Another problem with this motor design comes from the use of one circular magnet as a rotor. This is not acceptable for high speed applications because the mechanical strength of permanent magnets is insufficient under these high RPM conditions.
Yet another shortcoming of this motor design comes from the mounting of the Hall devices on the stator itself. The magnetic field of the windings produces magnetic noise and interferes which interacts with the Hall devises to prevent their proper operation. All these forementioned design problems reduce the reliability of such prior art brushless DC motors.
Another known type of known brushless DC motor is disclosed in French Patent No. 70.01600. The motor disclosed therein has a multipolar rotor with a number of high coercive force bi-polar magnets arranged opposite to each other. Flat stator windings are located on a plate made of insulating material which plate is rigidly attached to the motor housing with the plane thereof oriented perpendicularly to the rotor axis. The active parts of the stator windings are oriented radially. The flat stator winding is located between the rotor parallel disks. This motor design with the use of separate permanent magnets attached to the disk instead of a single multipolar magnetic ring, as described in the previous design motor, allows the present motor to achieve higher speeds. However, even this design still faces the same problem of sufficient heat removal from the stator windings. Further, as may be best seen in the drawings and related description found in this patent, the ratio between the width of the magnet and the width of the active section winding located along the rotor disk radius is not optimal and thus does not provide maximum motor efficiency and maximum motor specific power.
Yet a third type of disk type brushless DC motor design in disclosed in Russian Patent SU1494877 A3. The motor described therein consists of a co-axially positioned stator and rotor. The rotor has permanent magnets. The stator has armature winding. The active surface of the winding faces the active surface of the permanent magnet poles with the same polarity. The armature windings are made as separate coils formed in a group located in the permanent magnet field with an angular displacement relative to each other. There is a switching device for an alternate connection of the group of coils of the armature to the DC bus. Also every coil or every permanent magnet is equipped with a device capable of regulating the force of magnetic interaction between the permanent magnet and the current in the coil in a circular direction. One of the motors is shown to have a stator with two active surfaces located opposite a mounted rotor disk. The second disk is a mirror image of the first one. Each disk is equipped with permanent magnets. The polarity of the rotor disk magnet located on one side of the stator is opposite to the polarity of the disk located on the other side of the stator.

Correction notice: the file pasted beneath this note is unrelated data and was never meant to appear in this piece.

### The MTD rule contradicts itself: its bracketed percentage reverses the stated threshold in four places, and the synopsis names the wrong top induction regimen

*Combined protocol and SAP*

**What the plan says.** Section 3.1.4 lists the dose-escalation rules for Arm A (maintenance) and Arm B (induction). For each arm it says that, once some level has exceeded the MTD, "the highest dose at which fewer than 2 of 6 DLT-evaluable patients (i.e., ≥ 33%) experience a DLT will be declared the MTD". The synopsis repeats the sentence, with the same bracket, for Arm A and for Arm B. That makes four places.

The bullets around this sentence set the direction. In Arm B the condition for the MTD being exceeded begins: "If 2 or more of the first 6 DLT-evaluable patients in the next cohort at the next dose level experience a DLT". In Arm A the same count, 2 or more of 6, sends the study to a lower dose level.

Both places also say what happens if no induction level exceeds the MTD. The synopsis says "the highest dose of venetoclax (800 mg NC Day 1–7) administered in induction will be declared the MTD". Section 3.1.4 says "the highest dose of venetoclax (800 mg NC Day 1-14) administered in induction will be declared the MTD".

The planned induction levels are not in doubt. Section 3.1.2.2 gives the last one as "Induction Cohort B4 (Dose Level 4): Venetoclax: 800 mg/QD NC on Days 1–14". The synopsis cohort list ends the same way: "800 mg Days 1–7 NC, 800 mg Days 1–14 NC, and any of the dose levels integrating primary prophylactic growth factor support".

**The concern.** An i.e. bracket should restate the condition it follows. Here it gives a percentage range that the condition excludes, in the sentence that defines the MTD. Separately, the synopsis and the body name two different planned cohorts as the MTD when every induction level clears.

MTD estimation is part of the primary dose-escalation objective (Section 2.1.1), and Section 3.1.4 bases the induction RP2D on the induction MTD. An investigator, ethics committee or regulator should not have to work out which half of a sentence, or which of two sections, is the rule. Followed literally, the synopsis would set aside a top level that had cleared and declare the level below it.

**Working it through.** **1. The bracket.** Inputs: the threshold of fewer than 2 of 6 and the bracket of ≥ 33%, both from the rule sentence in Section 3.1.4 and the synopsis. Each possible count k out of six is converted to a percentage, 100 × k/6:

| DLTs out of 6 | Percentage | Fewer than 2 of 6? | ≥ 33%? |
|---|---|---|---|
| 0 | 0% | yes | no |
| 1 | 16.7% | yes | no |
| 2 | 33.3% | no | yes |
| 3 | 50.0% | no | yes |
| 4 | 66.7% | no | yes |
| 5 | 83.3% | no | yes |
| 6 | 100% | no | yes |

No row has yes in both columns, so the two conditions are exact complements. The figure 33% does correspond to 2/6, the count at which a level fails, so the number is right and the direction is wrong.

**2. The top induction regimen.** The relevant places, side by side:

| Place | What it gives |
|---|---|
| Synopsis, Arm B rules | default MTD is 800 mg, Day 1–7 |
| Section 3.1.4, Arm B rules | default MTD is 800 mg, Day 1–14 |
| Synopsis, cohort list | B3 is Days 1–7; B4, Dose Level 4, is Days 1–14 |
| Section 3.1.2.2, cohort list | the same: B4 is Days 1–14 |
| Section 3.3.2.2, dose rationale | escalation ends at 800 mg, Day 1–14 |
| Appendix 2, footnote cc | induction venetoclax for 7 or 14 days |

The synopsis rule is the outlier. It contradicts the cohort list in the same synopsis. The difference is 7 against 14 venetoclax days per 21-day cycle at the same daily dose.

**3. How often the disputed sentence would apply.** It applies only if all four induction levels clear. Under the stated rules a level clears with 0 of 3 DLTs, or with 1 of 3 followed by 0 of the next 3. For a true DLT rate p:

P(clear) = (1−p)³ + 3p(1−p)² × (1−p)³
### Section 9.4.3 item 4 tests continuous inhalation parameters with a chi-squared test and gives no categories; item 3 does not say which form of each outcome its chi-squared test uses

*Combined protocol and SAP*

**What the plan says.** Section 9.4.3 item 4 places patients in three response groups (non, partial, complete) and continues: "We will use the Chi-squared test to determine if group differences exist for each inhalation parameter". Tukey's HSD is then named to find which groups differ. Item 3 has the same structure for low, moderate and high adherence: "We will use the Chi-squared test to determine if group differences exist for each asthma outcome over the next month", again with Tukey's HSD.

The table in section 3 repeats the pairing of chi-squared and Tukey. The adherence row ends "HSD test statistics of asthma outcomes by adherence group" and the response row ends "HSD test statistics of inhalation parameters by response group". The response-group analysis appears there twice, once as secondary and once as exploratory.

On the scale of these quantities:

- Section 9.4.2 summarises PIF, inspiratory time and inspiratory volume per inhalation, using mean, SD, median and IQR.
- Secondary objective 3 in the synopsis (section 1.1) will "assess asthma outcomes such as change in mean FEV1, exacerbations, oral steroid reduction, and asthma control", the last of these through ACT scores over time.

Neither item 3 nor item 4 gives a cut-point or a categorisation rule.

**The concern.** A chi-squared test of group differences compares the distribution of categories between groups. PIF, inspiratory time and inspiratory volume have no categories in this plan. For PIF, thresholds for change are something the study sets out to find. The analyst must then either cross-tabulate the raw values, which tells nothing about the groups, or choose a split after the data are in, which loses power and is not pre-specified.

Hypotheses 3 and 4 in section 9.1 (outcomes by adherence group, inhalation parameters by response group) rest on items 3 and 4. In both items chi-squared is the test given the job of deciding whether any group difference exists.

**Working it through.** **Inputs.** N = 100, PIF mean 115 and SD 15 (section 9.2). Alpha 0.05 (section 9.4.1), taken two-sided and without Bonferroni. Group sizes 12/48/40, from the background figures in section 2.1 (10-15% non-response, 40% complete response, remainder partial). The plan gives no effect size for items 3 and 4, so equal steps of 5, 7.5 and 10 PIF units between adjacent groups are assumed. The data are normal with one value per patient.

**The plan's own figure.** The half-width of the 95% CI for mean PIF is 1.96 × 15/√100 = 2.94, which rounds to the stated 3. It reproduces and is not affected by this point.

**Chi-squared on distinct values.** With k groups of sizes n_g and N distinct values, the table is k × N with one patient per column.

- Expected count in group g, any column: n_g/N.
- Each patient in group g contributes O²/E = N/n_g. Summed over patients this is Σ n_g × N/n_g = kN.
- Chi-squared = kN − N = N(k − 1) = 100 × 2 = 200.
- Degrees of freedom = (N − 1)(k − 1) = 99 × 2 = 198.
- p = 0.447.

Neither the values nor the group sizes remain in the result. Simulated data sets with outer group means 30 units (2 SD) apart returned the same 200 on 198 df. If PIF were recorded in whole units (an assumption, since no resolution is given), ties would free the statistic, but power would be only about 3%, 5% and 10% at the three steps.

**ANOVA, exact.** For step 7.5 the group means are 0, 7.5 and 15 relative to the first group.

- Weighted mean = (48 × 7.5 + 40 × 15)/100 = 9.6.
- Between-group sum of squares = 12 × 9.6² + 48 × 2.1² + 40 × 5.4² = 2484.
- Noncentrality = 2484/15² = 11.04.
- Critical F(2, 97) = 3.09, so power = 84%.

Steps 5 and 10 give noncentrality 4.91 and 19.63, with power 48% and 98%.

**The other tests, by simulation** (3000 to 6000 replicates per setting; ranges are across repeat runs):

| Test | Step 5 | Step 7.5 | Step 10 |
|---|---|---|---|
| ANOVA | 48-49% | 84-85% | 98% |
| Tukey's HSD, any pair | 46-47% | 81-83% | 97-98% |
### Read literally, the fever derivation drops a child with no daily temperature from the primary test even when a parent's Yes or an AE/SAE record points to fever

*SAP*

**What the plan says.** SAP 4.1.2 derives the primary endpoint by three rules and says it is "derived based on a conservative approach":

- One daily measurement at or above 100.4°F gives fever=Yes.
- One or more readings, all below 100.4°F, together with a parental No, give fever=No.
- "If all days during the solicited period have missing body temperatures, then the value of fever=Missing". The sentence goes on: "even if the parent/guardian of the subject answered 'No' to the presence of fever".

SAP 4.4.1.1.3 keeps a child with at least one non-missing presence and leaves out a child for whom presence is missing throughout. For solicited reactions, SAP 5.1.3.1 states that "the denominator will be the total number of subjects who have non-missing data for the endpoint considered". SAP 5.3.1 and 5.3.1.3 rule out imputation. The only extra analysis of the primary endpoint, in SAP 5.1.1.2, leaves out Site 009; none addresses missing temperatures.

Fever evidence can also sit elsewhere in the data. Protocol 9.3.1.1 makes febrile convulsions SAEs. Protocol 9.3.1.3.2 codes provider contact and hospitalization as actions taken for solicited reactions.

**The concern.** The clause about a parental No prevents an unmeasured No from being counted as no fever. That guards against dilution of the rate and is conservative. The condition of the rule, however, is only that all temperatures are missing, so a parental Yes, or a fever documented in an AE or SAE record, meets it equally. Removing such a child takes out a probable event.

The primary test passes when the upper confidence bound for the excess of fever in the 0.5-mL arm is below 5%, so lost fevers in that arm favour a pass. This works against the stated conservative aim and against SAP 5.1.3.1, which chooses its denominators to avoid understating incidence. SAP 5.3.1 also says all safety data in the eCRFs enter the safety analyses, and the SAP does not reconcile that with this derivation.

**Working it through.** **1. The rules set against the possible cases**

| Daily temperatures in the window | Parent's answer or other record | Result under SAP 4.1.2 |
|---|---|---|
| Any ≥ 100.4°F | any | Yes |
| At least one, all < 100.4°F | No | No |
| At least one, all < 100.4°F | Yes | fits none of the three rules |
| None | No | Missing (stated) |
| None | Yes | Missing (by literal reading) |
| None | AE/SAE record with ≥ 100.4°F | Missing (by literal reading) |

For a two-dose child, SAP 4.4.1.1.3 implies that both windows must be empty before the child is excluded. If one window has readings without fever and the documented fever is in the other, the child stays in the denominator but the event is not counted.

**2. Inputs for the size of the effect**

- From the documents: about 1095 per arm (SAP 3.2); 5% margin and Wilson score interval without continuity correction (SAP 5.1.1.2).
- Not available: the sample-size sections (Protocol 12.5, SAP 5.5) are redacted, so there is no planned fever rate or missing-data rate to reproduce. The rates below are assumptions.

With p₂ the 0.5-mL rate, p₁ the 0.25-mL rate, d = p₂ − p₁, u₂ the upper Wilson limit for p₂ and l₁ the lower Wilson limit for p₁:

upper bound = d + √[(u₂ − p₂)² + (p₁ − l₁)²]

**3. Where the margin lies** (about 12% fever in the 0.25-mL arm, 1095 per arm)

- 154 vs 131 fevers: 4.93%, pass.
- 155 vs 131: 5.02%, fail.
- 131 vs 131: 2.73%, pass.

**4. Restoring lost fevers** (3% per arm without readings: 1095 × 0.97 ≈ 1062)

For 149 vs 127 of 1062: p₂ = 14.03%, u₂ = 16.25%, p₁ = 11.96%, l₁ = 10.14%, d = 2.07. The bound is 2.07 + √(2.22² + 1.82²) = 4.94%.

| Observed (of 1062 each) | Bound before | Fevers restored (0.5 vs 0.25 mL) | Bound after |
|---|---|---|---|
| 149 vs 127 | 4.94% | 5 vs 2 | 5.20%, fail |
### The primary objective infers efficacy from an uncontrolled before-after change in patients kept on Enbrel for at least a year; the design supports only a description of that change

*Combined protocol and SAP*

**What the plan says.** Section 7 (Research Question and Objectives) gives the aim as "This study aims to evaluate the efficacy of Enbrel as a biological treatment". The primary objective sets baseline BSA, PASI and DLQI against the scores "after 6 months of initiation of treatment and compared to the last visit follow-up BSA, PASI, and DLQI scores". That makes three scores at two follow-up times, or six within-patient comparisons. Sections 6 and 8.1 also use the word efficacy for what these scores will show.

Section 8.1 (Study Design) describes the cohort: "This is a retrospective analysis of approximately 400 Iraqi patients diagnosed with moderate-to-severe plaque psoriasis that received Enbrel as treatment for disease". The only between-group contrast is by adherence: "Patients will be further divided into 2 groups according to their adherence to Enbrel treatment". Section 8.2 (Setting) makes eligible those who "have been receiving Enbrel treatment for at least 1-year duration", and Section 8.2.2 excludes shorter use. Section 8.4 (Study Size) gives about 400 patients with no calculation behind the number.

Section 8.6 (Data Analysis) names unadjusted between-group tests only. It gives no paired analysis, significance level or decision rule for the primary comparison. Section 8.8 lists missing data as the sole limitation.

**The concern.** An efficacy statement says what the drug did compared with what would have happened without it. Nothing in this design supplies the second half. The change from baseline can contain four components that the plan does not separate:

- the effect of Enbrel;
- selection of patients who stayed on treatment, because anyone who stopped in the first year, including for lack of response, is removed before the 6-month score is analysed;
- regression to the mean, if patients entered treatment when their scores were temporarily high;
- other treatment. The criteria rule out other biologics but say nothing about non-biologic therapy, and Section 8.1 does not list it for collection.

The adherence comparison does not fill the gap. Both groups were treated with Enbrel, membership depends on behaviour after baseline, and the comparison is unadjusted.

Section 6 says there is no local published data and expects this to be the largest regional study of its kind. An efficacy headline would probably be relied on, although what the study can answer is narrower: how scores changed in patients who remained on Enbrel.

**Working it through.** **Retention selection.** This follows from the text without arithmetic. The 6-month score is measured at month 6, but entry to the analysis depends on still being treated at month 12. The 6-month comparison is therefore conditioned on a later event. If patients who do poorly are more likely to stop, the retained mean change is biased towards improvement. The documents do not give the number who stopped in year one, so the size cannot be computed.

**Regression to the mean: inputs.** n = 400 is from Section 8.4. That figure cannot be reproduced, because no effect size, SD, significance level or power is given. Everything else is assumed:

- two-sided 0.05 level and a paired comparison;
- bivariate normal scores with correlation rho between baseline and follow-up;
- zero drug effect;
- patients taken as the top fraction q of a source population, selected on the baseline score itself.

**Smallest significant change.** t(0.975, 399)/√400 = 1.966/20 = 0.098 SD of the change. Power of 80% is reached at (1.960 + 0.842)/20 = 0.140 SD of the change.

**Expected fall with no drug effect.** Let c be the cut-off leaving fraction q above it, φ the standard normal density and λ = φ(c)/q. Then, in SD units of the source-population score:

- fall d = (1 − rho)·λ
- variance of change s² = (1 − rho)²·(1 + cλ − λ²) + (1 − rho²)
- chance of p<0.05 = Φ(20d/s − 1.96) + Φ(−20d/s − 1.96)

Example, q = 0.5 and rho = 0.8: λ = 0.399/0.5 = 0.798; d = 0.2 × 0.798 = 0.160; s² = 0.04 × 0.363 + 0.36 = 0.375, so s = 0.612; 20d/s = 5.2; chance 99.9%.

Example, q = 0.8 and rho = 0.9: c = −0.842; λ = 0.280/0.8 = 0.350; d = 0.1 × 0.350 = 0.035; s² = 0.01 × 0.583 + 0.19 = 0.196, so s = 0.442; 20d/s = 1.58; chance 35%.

This design improves mass and dimensional parameters but makes the use of magnets and the active parts of the stator winding less efficient. This lack of efficiency is due to the magnet blocking a part of the coil during its movement which blockage creates an opposite direction torque. Further, this design again fails to provide sufficient heat removal from the motor during high speed operation.
One of the main shortcomings of this last described design is that the Rotor Position Sensor (RPS) therein uses separate disks as signal elements. This complicates the motor design and leads to additional power losses. However, a benefit therefrom is a more stable operating unit due to the fact that the RPS is located outside of the stator winding field.
In view of the foregoing it will be seen that the prior art brushless DC motor designs failed to provide an simple construction efficient high speed brushless DC motor of optimized efficiently and reliability and having a cooling system for proper ventillation and heat removal during the whole operating range of motor speed or RPM.
The present invention solves the known problems associated with prior art brushless DC motor designs as well as others by providing a brushless DC motor having a rotating disk type rotor with permanent magnets connected by a closed magnetic circuit. The motor stator is mounted inside the motor housing co-axially with the rotor. The stator has coils located in the magnetic field generated by the permanent magnets of the rotor. The active parts of the stator coil windings are oriented in a radial direction. The motor has a Rotor Position Sensor (RPS) which is located opposite the permanent magnets and is located on the same side as the magnetic circuit.